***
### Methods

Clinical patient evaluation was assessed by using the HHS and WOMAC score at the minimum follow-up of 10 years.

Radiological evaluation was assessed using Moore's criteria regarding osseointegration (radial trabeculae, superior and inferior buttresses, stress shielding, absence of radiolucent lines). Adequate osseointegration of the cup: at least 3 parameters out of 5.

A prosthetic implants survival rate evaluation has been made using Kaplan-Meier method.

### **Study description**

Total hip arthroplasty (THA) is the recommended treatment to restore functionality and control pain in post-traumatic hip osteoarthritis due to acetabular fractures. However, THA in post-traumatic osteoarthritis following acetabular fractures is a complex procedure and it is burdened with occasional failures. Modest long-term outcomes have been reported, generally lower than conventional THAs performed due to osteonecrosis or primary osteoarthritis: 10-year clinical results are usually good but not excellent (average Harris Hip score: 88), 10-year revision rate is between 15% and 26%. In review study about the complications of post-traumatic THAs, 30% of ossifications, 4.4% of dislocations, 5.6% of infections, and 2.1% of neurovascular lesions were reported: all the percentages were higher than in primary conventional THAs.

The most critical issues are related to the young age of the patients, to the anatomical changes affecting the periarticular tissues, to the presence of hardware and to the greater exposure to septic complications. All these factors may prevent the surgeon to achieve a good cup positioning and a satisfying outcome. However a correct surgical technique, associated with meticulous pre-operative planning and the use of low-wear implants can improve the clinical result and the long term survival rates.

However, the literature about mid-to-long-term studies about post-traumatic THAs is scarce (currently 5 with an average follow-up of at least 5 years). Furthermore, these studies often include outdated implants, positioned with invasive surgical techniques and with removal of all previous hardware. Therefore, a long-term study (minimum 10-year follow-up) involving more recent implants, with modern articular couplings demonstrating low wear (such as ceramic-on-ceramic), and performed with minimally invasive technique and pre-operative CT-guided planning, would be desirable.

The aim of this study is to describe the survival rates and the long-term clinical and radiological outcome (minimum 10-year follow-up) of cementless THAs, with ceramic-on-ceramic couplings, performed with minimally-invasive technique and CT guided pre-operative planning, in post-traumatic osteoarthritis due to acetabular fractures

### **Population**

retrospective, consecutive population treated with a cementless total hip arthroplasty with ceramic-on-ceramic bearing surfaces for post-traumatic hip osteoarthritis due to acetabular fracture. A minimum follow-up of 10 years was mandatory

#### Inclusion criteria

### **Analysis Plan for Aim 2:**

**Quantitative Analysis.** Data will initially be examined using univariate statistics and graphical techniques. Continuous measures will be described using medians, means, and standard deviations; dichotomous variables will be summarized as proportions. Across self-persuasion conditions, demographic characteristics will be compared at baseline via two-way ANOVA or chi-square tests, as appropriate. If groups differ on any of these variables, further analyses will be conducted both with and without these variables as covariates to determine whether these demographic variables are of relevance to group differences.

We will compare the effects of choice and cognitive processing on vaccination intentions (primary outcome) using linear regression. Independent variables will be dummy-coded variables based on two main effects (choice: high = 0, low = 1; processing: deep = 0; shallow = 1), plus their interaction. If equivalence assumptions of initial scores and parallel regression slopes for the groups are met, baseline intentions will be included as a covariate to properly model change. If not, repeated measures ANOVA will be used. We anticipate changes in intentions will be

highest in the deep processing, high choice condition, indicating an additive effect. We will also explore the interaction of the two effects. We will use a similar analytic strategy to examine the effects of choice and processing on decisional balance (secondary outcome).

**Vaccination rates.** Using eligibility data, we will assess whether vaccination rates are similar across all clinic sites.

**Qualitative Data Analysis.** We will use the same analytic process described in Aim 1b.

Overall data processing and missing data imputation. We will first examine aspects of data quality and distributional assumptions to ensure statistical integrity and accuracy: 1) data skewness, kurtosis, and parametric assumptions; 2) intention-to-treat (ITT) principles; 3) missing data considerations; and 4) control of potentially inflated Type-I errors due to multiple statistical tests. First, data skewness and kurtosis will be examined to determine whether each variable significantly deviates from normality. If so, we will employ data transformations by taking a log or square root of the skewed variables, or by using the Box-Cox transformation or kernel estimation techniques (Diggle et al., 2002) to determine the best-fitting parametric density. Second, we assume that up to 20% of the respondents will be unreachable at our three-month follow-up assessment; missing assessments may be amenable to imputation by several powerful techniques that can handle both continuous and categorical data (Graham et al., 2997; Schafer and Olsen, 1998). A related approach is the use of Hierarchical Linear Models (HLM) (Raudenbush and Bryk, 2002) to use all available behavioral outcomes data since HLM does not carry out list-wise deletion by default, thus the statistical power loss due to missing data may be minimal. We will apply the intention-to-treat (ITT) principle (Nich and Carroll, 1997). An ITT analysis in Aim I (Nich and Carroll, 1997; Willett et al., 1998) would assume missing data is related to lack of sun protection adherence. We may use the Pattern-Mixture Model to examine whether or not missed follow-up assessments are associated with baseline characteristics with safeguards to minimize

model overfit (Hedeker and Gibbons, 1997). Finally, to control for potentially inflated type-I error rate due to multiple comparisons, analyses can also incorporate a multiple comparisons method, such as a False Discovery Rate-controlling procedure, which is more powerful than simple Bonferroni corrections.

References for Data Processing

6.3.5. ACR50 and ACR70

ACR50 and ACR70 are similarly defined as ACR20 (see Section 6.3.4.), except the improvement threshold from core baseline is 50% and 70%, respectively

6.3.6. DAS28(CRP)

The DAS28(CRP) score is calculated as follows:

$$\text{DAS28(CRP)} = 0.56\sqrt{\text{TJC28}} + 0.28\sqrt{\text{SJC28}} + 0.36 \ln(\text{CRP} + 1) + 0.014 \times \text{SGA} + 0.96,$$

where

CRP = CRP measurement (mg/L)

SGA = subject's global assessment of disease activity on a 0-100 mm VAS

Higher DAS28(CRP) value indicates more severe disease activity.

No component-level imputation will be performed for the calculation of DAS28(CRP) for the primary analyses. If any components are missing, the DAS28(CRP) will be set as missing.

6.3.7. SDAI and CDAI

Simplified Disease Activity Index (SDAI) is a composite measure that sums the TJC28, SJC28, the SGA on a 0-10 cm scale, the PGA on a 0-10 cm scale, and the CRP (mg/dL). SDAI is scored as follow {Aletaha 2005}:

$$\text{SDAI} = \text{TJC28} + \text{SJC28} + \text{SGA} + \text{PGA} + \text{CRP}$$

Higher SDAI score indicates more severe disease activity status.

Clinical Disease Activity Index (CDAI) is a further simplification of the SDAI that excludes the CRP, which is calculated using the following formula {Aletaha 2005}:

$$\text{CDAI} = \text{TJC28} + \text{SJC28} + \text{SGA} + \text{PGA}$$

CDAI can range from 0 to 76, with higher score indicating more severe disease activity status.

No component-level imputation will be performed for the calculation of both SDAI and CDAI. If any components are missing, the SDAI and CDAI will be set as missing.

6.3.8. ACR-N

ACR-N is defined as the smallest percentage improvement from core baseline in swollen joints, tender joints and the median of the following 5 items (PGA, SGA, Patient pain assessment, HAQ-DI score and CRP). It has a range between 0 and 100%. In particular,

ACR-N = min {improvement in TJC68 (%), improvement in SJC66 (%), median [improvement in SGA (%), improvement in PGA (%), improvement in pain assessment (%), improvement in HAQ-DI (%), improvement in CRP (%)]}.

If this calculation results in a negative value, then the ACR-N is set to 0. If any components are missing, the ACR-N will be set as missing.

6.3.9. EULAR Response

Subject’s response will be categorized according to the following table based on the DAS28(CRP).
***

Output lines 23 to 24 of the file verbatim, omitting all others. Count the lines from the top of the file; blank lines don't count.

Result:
ACR50 and ACR70 are similarly defined as ACR20 (see Section 6.3.4.), except the improvement threshold from core baseline is 50% and 70%, respectively

6.3.6. DAS28(CRP)